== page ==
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Information / data Forecasting Economic and/or Financial Impacts

Doberman

Cyburbian
Messages
209
Points
9
Unfortunately, it seems like attempting to quantify the economic impacts of development and any associated incentives, rarely happens.

How should one go about trying to forecasting what would be cost-benefits to an area's economy of a development to include any incentive? This seems pretty involved for large scale developments. For instance, a large development that would have agglomeration of economies effect may be worth incentives for the anchor business under the right circumstances. Or capturing the marginal cost for a city approving a tax abatement.

I did find this, which seems a little simplistic, but the math is pretty straight forward just in terms of looking at municipal revenue streams etc.
www.sceda.org › associations › files › Economic Impact Analysis2012
 

WSU MUP Student

Cyburbian
Messages
10,649
Points
47
Years ago the Federal Reserve Bank of Chicago developed an Excel-based tool for forecasting fiscal impacts of developments (or closures if you put negative numbers in) called FedFIT. It was pretty comprehensive and looked at demographic data, new housing permits, commuting patterns data, and a boat load of other indicators. You would select your local municipality based on FIPS code; input the development sector, number of new jobs, and average annual salary; then input all of the local tax taxing authorities and milage rate (and local sales and income tax if applicable). The tool would then use basic multipliers for your region from BEA RIMS II (as well as a bunch of other data) and come up with a projected direct and indirect fiscal impact for each of your local taxing authorities. There would also be projections for the number of new housing units and new residents moving into the area, if the development was large enough. The nice thing about the FedFIT was that it also allowed you to account for any sort of TIF or abatement in the formulas. There are still some sites out there where you can download it (at least there were last time I looked) but the Chicago branch stopped updating and supporting the product maybe 7 or 8 years ago now.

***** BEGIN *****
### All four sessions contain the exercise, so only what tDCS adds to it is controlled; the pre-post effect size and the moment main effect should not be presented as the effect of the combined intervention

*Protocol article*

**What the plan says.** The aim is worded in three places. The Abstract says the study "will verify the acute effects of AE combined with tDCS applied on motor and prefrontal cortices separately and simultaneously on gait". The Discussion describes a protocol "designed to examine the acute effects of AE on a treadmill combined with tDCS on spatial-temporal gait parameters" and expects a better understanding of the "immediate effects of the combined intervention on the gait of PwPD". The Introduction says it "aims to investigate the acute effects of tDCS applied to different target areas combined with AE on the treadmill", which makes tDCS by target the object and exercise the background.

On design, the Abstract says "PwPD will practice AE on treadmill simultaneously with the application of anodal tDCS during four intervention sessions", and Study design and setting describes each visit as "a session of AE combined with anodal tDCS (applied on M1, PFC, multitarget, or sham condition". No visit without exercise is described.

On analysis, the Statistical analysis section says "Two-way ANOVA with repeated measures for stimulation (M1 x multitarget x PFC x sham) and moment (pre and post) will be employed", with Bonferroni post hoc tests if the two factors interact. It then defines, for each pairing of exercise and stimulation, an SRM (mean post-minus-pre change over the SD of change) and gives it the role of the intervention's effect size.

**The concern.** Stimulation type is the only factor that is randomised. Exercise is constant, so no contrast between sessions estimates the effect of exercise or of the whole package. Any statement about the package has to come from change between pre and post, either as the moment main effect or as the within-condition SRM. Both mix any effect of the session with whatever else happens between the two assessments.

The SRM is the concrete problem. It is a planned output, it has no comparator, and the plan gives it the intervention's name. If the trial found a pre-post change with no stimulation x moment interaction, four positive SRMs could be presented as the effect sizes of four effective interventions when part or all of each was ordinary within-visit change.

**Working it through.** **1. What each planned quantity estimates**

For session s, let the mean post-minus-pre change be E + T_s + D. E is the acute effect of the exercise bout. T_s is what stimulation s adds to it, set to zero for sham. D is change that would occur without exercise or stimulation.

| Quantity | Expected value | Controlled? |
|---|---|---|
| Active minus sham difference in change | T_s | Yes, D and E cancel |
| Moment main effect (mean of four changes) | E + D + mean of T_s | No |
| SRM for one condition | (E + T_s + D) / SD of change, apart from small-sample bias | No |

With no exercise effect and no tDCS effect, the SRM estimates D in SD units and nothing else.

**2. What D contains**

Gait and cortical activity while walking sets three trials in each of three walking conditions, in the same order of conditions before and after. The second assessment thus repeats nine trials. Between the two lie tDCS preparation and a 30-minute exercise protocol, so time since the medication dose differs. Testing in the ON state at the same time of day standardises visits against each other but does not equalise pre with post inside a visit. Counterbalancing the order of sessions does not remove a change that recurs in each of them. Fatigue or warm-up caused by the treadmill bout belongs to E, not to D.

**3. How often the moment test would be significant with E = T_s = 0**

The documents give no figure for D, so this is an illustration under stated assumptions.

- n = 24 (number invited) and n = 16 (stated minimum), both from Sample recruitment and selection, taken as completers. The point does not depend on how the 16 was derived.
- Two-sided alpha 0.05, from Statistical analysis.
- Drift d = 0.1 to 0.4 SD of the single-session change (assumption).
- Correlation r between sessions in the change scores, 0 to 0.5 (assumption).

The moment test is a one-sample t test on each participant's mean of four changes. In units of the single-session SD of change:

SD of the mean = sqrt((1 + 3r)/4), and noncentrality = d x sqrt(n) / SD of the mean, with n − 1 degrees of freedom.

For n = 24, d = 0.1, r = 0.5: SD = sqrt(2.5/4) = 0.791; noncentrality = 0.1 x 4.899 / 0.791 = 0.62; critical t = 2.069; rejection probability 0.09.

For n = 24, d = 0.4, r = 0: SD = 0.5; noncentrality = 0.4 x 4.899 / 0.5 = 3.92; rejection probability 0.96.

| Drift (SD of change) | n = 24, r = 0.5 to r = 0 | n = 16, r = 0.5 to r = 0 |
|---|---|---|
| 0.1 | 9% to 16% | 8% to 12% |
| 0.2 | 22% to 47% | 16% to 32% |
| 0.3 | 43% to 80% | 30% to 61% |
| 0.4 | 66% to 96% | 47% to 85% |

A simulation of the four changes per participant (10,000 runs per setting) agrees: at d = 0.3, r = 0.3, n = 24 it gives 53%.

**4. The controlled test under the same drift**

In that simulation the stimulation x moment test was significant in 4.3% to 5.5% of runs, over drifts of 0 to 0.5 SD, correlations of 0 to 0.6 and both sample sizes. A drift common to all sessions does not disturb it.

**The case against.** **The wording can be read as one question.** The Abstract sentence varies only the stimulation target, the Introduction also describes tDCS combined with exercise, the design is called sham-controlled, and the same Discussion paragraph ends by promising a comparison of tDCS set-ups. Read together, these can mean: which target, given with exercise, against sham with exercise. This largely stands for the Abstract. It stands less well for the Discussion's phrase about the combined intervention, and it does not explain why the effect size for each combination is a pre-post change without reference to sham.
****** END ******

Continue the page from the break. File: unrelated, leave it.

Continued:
There are a number of tools out there for estimating economic impacts and projecting things like indirect employment changes like EMSI or IMPLAN. IMPLAN is quite a bit more comprehensive and more expensive while EMSI is less robust but more user-friendly. EMSI began as a company strictly measuring economic impacts but slowly moved their focus over to workforce development and labor market information. They still offer input-output modeling but it doesn't seem like they've put much effort into improving or building out that side of their business over the past decade.

You can also purchase a set of multipliers directly from the BEA RIMS II program for your region. Compared to the cost of EMSI or IMPLAN, the RIMS II are much more affordable, but require more work on your end. If your community is part of a larger region with a big chamber of commerce or COG with an economic development team, they might actually already have a subscription to a tool like EMSI which you might have access to if you are a member. Many local community colleges and workforce development boards also have access to EMSI.

If you only need an impact study done once in a great while or if you are trying to forecast the impact of a particularly large development, you might consider reaching out to the economics department at a university in your state as they may offer these types of services at a cost, maybe rolling it into an overall 1 or 2 year economic forecast for your community or region.
 
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